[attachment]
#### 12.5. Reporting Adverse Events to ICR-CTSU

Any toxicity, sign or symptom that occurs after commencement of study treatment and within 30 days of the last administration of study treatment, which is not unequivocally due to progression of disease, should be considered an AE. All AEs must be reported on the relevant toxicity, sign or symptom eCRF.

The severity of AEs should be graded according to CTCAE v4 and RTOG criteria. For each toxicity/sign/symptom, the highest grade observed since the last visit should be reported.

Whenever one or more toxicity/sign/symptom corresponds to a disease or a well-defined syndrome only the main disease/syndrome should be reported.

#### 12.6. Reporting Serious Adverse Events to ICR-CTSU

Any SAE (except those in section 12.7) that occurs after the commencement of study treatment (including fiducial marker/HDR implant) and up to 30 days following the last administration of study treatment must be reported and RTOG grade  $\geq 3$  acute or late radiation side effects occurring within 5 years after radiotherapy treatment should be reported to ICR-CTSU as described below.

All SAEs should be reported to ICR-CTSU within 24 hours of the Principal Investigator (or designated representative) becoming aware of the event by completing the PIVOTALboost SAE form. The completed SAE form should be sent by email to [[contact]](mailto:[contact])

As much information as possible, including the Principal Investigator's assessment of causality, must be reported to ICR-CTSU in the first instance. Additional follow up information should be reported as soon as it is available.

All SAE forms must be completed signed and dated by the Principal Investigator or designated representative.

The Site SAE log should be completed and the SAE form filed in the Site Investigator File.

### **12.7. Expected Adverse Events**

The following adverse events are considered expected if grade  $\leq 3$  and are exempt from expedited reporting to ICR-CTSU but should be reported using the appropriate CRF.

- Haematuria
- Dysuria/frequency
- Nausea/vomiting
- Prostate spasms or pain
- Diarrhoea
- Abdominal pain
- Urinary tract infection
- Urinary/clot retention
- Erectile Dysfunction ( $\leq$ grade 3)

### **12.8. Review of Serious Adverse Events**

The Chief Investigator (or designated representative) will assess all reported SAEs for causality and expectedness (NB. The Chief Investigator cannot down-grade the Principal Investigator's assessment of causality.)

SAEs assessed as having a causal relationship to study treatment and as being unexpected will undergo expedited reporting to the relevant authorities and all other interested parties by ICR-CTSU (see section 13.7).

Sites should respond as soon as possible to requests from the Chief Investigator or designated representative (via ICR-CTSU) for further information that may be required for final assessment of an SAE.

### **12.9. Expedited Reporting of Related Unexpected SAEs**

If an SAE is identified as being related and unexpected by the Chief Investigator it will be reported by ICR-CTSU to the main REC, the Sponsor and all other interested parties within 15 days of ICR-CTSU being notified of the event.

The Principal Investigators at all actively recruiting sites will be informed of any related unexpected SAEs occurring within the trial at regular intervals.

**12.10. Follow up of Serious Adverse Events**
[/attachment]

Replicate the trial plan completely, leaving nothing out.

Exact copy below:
#### 12.5. Reporting Adverse Events to ICR-CTSU

Any toxicity, sign or symptom that occurs after commencement of study treatment and within 30 days of the last administration of study treatment, which is not unequivocally due to progression of disease, should be considered an AE. All AEs must be reported on the relevant toxicity, sign or symptom eCRF.

The severity of AEs should be graded according to CTCAE v4 and RTOG criteria. For each toxicity/sign/symptom, the highest grade observed since the last visit should be reported.

Whenever one or more toxicity/sign/symptom corresponds to a disease or a well-defined syndrome only the main disease/syndrome should be reported.

#### 12.6. Reporting Serious Adverse Events to ICR-CTSU

Any SAE (except those in section 12.7) that occurs after the commencement of study treatment (including fiducial marker/HDR implant) and up to 30 days following the last administration of study treatment must be reported and RTOG grade  $\geq 3$  acute or late radiation side effects occurring within 5 years after radiotherapy treatment should be reported to ICR-CTSU as described below.

All SAEs should be reported to ICR-CTSU within 24 hours of the Principal Investigator (or designated representative) becoming aware of the event by completing the PIVOTALboost SAE form. The completed SAE form should be sent by email to [[contact]](mailto:[contact])

As much information as possible, including the Principal Investigator's assessment of causality, must be reported to ICR-CTSU in the first instance. Additional follow up information should be reported as soon as it is available.

All SAE forms must be completed signed and dated by the Principal Investigator or designated representative.

The Site SAE log should be completed and the SAE form filed in the Site Investigator File.

### **12.7. Expected Adverse Events**

The following adverse events are considered expected if grade  $\leq 3$  and are exempt from expedited reporting to ICR-CTSU but should be reported using the appropriate CRF.

- Haematuria
- Dysuria/frequency
- Nausea/vomiting
- Prostate spasms or pain
- Diarrhoea
- Abdominal pain
- Urinary tract infection
- Urinary/clot retention
- Erectile Dysfunction ( $\leq$ grade 3)

### **12.8. Review of Serious Adverse Events**

The Chief Investigator (or designated representative) will assess all reported SAEs for causality and expectedness (NB. The Chief Investigator cannot down-grade the Principal Investigator's assessment of causality.)

SAEs assessed as having a causal relationship to study treatment and as being unexpected will undergo expedited reporting to the relevant authorities and all other interested parties by ICR-CTSU (see section 13.7).

Sites should respond as soon as possible to requests from the Chief Investigator or designated representative (via ICR-CTSU) for further information that may be required for final assessment of an SAE.

### **12.9. Expedited Reporting of Related Unexpected SAEs**

If an SAE is identified as being related and unexpected by the Chief Investigator it will be reported by ICR-CTSU to the main REC, the Sponsor and all other interested parties within 15 days of ICR-CTSU being notified of the event.

The Principal Investigators at all actively recruiting sites will be informed of any related unexpected SAEs occurring within the trial at regular intervals.

**12.10. Follow up of Serious Adverse Events**